Earth-sheltered and underground homes are certainly nothing new to MOTHER EARTH NEWS' readership. After all, this magazine has been touting the advantages of such dwellings (low fuel costs, minimal maintenance, and superior durability to name a few) for some time now.
Recently, however, we've come across a new concept which might just alter the course of the whole "underground" movement: the prefabricated fiberglass house!
As most of us already know, the great majority of subterranean dwellings are at present made of concrete, poured into forms that have been carefully set into excavations. However, while this method does assure a rock-solid structure, the entire process can be expensive, and often forces the owner to hire a professional work crew to achieve satisfactory results. Not only that, concrete—because of its porous nature—must be thoroughly protected from the effects of moisture ... which will tend to seep through even the thickest of slabs and can actually deteriorate the cement-and-sand mixture.
But now after two years of research, Ralph Bullock (of American Solartron Corporation) has come up with an alternative to the usual underground building materials: his "answer" is fiberglass!
Strange as it may seem, Ralph wasn't looking for a concrete substitute when he made his discovery. In fact he had set out to develop and market a low-cost alternative to "standard" subterranean construction. His idea was to precast concrete slabs and join them together at the building site to form a "finished" structure.
Upon investigation, though, Mr. B. discovered that a prefabricated concrete home just wasn't feasible: "It was far too heavy to transport in sections, and even worse, the finished house would have been overly expensive. That's when we decided to try other materials." The "other material" that Ralph settled on was fiberglass, which is strong, inexpensive, lightweight, water resistant, fireproof, non biodegradable, and known for Its terrific insulative properties. Furthermore, this amazing substance has—for years—been used successfully in the manufacture of septic tanks, sewer lines, boats, and railroad cars—applications that demand a high degree of durability.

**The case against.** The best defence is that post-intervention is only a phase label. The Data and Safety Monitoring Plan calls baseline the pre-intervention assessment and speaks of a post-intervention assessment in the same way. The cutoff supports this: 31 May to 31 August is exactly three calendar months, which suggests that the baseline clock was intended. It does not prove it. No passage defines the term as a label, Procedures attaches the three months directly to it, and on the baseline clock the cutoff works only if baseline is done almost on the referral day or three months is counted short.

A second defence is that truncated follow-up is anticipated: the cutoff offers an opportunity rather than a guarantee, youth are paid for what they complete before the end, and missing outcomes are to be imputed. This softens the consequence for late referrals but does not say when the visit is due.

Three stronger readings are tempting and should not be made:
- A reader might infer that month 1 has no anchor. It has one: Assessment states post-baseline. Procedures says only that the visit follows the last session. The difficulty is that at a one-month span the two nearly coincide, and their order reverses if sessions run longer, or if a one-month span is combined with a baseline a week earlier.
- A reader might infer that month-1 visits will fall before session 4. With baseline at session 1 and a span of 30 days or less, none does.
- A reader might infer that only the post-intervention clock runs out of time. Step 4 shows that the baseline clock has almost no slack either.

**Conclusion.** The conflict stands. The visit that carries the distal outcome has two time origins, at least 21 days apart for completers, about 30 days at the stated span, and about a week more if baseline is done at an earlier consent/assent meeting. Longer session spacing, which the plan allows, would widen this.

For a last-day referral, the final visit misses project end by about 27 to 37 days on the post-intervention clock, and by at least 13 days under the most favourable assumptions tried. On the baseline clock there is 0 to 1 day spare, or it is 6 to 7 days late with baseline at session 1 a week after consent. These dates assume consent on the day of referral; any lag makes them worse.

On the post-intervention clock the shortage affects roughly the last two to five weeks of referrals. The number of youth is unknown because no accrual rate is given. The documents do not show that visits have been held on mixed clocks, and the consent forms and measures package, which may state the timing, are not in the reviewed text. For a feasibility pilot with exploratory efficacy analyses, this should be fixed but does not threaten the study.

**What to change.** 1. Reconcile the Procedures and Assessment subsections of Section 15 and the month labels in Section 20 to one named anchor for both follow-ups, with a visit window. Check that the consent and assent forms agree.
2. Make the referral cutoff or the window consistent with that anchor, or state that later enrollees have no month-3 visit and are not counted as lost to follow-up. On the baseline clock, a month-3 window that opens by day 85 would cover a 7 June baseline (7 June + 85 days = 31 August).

Of course, the individual "Solartron" panels are not made up of fiberglass alone. Instead, a section of 5/8" construction-grade plywood that measures 8' X 9'4" is "framed out" with 2 X 6's, which are glued and nailed on 16" centers and also fastened around the board's perimeter. Then the entire assembly is laminated with Hetron 92 FS (a fire-retardant resin) and covered with layers of fiberglass and resin alternately till a panel thickness of 7 1/8" is eventually achieved. Finally, a fine-mesh fiberglass veil is laminated to the exterior of the wall to guarantee a virtually waterproof outside surface.
Because the wall components only weigh 300 pounds apiece (and the larger roof sections 500 pounds), each Individual segment is a real featherweight when compared to its concrete counterpart. And—due to the fact that the panels are designed to interlock (through the use of tongue-and-groove or shiplap joints)—a standard 1,231-square-foot (exterior dimensions) home can be constructed in about eight hours by an experienced work crew once the excavation is finished and the foundation footings are laid.